We utilize UMA to obtain this mapping as described in Section IIB. We do not report the training time to learn the intertask mapping since it is common to both TATL and UMATL methods. We used a random policy to generate samples for manifold alignment and for target apprentice learning. The source task uses FQI learning with single layer RBF network for optimal policy generation. The source Qfunction is modeled using function approximation as using RBF as bases “” with bandwidth and centers spanning space and with network learning rate of . For all above results the training length involved with TATL method in Figure 2(d), 2(b), and 1(d) is sample lengths for target apprentice learning. We compare TATL with UMATL and genericRL on target task. We examine the efficiency and effectiveness of transfer methods based on sample efficiency in learning the target task and speed of convergence to maximum average reward. Similar to same domain transfer Figure 2(c) and 2(d) shows the quality of transfer for TATL through faster convergence to average maximum reward with lesser training samples compared to UMATL and RL methods.
VC Negative transfer
In our last result, we demonstrate that the proposed transfer is robust to negative transfers. Given a target model, the effectiveness of transfer depends on the relevance of the source task to the target task. If the relationship is strong, the transfer method can take advantage of it, significantly improving the performance of the target task through transfer. However, if the source and target are not sufficiently related or the features of source task do not correspond to the target, the transfer may not improve or even decrease the performance in target task leading to negative transfer.
We show that the UMATL suffers from a negative transfer in this results, where as the performance of presented TATL is much superior compared to UMATL and RL(no transfer). We demonstrate this through an inverted pendulum upright balance task. We use inverted pendulum model as both source and target systems. The target is different from source model in the sign of the control action. With exactly same dynamics in both source and the target model, but with the sign flipped of the control effective term in the target, we observed that an initialized target task learning (UMATL) suffers with negative transfer. RL is indifferent to sign change as it learns policy from scratch. Whereas for the TATL method, since we learn the apprentice model to the target, we learn the sign associated with action as well. Thereby the policy modification term sign is flipped accordingly, and same policy transfer performance is achieved irrespective of the control sign change.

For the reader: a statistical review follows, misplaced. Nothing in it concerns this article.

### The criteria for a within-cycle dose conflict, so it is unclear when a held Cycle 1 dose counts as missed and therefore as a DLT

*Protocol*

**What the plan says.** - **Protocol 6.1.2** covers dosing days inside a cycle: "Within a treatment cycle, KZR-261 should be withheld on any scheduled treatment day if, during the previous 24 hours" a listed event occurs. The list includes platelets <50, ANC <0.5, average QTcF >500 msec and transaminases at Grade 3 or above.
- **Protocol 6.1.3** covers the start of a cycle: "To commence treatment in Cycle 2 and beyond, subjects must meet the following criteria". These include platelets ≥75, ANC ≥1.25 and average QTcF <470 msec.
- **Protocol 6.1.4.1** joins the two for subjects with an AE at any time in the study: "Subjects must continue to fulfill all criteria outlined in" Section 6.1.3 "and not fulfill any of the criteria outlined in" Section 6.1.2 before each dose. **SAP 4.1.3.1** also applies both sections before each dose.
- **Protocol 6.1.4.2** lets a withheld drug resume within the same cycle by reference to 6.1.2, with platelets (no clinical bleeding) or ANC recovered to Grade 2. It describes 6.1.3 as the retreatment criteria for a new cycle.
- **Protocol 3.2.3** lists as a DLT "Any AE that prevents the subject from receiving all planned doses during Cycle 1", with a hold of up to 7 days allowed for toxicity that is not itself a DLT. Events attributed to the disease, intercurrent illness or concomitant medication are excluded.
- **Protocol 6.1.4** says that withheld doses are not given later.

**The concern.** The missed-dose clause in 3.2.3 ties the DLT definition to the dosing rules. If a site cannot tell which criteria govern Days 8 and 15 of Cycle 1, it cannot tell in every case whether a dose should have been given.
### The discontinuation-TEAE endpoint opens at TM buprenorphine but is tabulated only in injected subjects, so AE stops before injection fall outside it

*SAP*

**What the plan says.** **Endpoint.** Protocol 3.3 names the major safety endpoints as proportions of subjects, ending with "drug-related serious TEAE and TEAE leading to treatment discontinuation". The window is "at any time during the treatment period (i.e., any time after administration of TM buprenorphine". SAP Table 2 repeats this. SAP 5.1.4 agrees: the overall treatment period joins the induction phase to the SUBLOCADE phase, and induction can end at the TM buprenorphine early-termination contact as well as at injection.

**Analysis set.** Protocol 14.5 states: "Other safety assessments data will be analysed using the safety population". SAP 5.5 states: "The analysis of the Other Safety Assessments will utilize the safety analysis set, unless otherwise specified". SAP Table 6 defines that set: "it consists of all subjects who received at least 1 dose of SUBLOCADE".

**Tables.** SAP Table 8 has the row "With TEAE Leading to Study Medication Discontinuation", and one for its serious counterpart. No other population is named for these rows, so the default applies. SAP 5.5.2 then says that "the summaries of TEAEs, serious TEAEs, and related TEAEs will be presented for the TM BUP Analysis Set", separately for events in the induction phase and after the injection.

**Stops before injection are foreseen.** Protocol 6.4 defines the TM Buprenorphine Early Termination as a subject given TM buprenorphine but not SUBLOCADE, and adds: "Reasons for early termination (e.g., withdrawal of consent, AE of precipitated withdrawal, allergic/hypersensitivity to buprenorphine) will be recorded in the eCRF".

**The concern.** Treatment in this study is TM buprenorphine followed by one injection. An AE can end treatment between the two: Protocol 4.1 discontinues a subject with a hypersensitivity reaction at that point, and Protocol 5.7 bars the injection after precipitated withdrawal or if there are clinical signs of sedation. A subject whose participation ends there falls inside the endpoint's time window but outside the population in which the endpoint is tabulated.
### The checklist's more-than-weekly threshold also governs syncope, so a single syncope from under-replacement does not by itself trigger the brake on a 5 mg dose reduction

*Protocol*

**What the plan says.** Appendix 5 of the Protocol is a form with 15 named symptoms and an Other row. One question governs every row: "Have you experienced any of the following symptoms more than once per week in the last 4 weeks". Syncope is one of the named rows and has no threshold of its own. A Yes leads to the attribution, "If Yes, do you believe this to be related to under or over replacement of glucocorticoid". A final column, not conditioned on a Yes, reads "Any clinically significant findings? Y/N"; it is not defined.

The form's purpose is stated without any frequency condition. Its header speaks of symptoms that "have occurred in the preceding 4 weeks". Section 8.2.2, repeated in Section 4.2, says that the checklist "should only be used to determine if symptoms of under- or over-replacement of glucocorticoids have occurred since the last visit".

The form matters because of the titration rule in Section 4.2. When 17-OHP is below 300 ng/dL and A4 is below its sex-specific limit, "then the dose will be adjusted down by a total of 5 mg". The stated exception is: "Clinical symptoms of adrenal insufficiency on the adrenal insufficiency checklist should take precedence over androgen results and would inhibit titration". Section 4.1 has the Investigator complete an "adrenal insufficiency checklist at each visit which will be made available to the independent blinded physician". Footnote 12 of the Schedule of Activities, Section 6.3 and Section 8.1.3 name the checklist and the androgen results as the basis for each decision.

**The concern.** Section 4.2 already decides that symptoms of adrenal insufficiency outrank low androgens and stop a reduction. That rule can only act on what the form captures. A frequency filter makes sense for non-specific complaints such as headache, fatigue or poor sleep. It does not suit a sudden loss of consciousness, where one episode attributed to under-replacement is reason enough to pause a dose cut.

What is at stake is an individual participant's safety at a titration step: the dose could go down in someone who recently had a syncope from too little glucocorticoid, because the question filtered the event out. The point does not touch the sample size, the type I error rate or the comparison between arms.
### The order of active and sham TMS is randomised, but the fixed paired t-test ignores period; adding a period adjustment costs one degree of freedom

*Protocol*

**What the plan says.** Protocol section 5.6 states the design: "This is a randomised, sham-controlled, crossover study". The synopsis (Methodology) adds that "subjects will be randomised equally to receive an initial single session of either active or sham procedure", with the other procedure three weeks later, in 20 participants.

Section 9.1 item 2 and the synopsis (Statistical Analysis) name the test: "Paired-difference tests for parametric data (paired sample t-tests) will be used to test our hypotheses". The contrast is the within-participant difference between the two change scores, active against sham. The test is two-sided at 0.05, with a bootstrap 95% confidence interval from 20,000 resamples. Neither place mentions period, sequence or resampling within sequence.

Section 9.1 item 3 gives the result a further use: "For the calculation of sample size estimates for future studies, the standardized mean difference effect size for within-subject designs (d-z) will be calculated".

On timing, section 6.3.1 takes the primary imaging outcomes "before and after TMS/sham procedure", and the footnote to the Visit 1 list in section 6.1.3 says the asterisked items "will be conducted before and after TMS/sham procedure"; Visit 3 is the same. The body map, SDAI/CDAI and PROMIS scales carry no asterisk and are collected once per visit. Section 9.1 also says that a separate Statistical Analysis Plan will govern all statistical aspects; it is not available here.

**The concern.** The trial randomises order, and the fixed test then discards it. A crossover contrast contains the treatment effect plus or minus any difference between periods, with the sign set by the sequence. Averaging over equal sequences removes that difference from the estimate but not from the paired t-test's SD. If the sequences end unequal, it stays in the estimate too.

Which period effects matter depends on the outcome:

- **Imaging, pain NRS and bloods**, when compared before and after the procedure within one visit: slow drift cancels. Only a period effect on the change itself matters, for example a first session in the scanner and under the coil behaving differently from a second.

Figure 3(c) and 3(d) shows the quality of transfer through faster convergence to average maximum reward with lesser training samples for proposed TATL method compared to UMATL and RL methods. It is to be observed that UMATL method converges to much lower average reward and gets stuck in a local minima and never achieves the upright balance of pendulum. Also, the samples observed by UMATL in learning the task is much higher compared to no transfer (RL) and proposed TATL methods.
Vi Conclusions
We introduced a new Transfer Learning technique in RL, which leads to sample efficient transfer between source and target tasks. The presented approach demonstrates the nearoptimality of the transferred policy in target domain by augmenting it with an adaptive policy; which accounts for the model error between target and projected source. The sample complexity of the transfer is reduced to target apprentice learning, which we demonstrated empirically, leads to more than one order improvement in training lengths over existing approaches.